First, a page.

José from Waimate is a regular contributor of oily rag tips, and has lots more to share: Use sea sponges that wash up on the beach to clean pots and pans. Being rough in texture they remove scraps but do not scratch the surface of the pots. Recycle bike chains as hinges for gates and […]
Carolyn from Auckland writes, “I have been redoing my pantry and saving nice glass coffee jobs from my work (they usually get recycled), washed and cleaned them and have been putting nuts, seeds, tea bags etc in them. They are air tight and my pantry looks like something out of NZ Home & Garden! I […]
M B from Gisborne writes, “Re-use zip lock bags by washing in hot soapy water and drying, either in dish rack or pegged up on a hanger”.
Instead of throwing out tin cans I punch some holes in the bottom and use them as plant containers for herbs. I have them sitting in a sunny spot in the kitchen. [Painted bright colours, they are also good for a kid’s garden. – Oily Rag Ed’]
I read the tip about using a paper towel cardboard roll for plastic bags. This still involves pulling bags out of it and getting more than one at a time. Rather putting individual bags inside of one bag and pulling them out, start off by putting in inside another and then those inside the next […]
Save old dried out tea bags – put in jar and cover with methylated spirits – great fire starters. [Yes, that does work well. You don’t need a lot of meths. Enough so each bag is damp, not dripping. – Oily Eag Ed’]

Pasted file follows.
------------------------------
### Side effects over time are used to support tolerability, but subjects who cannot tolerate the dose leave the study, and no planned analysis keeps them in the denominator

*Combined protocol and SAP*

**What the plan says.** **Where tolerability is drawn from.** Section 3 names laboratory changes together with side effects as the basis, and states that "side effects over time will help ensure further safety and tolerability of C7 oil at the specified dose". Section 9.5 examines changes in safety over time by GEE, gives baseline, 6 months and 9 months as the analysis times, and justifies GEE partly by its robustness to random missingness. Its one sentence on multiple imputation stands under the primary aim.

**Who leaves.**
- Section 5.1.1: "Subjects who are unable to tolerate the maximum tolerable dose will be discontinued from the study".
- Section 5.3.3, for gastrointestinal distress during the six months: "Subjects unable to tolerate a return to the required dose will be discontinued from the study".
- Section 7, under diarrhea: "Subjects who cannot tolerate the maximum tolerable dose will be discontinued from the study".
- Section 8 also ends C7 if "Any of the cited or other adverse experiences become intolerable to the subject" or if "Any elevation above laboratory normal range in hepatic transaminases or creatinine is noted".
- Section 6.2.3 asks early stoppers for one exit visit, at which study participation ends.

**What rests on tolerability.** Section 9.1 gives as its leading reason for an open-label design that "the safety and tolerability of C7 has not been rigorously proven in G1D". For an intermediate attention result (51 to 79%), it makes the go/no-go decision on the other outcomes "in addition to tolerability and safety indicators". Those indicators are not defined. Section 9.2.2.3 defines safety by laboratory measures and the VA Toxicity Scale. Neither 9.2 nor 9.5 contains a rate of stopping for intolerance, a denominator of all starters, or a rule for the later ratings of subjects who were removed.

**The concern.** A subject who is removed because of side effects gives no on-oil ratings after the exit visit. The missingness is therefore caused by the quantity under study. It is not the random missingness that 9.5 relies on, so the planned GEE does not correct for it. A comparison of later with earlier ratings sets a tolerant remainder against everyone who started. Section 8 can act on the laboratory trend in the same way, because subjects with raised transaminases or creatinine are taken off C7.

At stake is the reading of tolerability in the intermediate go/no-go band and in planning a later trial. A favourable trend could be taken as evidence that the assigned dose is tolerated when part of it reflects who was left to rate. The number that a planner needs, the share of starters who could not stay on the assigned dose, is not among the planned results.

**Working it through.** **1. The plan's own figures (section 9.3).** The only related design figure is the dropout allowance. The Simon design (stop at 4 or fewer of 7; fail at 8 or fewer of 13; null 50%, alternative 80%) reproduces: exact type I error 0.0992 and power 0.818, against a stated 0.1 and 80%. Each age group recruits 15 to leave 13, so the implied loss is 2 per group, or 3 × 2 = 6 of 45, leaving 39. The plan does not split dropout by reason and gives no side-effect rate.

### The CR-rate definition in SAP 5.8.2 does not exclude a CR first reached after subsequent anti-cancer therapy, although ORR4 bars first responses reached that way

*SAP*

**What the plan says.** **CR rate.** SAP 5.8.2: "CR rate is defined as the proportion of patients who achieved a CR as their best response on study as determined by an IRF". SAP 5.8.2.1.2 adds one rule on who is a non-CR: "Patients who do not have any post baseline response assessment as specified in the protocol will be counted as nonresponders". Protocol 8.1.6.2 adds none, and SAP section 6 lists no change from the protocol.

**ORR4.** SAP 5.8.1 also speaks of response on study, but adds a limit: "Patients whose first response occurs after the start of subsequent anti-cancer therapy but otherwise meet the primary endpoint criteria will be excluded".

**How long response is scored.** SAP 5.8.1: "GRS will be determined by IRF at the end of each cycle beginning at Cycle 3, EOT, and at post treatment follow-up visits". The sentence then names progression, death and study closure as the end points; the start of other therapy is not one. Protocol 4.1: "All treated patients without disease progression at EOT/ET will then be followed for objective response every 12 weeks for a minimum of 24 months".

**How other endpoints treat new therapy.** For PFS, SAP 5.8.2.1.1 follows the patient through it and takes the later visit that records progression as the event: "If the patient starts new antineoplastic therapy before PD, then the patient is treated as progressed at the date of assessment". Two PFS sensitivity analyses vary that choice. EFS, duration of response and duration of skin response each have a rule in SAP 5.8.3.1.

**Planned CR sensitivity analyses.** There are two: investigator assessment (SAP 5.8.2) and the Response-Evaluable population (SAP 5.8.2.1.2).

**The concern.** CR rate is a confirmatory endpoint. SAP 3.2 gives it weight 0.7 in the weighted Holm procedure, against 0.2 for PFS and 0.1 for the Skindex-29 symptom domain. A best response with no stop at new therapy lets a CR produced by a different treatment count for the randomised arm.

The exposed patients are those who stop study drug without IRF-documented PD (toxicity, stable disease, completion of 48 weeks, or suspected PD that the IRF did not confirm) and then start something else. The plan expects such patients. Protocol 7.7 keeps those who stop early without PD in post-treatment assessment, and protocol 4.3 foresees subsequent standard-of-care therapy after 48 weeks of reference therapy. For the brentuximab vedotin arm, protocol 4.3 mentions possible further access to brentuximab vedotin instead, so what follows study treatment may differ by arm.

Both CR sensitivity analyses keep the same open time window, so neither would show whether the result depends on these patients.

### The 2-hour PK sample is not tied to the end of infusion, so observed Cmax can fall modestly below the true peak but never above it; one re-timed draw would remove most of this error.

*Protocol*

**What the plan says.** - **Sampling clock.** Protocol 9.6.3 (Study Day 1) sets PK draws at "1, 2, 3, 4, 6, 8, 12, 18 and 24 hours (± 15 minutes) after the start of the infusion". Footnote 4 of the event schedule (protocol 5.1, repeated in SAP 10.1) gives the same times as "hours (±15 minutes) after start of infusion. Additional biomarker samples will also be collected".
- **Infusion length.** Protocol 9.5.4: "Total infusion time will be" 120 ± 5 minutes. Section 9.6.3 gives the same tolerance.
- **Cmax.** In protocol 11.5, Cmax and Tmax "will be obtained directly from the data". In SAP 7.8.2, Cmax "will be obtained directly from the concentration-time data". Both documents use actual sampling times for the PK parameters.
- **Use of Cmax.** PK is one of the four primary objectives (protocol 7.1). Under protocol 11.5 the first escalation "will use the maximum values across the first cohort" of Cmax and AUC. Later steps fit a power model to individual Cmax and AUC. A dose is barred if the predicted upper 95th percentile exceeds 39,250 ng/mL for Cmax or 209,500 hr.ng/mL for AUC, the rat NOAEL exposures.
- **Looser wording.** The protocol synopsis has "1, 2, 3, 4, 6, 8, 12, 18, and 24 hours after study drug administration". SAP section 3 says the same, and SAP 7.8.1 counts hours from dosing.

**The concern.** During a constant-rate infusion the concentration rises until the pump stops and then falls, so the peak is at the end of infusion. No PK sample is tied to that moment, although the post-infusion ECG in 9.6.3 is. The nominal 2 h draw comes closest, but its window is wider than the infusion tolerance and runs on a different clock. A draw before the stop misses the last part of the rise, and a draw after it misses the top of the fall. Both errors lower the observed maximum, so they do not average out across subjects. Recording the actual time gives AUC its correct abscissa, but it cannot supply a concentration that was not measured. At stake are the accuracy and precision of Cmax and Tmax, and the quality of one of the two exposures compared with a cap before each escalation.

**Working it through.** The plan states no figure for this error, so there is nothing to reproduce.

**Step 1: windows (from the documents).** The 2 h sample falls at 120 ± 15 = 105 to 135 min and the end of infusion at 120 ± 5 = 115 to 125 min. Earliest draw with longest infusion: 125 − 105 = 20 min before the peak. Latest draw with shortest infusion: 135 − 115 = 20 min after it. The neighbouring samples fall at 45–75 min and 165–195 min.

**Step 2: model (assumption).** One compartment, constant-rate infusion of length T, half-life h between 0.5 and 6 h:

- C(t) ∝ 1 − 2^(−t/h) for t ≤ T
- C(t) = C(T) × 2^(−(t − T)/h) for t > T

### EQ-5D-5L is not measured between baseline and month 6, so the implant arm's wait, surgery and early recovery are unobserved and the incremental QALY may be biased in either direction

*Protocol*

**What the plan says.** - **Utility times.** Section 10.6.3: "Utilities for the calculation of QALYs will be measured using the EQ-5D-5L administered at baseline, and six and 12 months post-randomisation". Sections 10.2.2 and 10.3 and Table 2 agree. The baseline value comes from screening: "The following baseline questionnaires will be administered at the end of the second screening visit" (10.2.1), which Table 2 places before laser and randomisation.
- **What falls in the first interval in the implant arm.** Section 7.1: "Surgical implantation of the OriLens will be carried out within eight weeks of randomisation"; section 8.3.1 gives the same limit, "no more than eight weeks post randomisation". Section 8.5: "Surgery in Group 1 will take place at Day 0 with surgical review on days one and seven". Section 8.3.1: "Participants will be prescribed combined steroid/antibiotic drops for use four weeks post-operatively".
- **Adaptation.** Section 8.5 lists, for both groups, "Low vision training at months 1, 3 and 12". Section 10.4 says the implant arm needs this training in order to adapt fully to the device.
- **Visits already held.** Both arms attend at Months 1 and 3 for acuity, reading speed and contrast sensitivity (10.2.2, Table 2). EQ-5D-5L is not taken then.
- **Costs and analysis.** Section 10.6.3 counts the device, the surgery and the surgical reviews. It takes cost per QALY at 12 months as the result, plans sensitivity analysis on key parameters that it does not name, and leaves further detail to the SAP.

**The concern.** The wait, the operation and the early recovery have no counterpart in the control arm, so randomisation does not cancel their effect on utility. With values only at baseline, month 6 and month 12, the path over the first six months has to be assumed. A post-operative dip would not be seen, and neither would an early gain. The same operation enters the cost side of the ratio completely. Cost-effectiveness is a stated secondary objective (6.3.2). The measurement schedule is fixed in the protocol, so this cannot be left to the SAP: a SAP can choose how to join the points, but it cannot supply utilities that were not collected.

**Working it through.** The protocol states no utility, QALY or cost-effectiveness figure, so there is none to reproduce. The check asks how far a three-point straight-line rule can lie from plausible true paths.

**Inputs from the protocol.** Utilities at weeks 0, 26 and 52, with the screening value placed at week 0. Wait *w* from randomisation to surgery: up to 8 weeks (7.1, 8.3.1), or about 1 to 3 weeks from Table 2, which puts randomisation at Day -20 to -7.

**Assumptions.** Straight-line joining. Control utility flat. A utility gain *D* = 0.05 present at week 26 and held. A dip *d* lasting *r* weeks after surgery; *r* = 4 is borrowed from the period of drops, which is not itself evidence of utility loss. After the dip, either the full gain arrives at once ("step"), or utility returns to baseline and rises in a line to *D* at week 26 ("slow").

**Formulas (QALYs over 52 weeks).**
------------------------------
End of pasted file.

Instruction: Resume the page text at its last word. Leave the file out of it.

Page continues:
Rustic Breadcrumbs. Crush any leftover crackers,potato chips,corn chips etc and add to your breadcrumb container. Shake well. Makes breadcrumbs much tastier and go further.
Oily raggers tend to be ‘waste not, want not’ types so it’s no surprise that they have lots of ideas to make the most of what others throw out. A.M. writes, “When sandwiches are left over use them by placing them in a roasting dish. Scramble some eggs and pour over the sandwiches. Bake until […]
Why not make your own paper? You will need scrap paper, water, a basin, an electric blender or your own pulping device, starch (if you are going to write on the paper with felt tip pen), a few lengths of small-gauge timber, and a small piece of cheesecloth (or muslin cloth). The first step is […]
Never buy pre-printed shopping lists or small notepads. Re-use envelopes received in the mail with lots of white spaces and use the blank backs of the letters inside.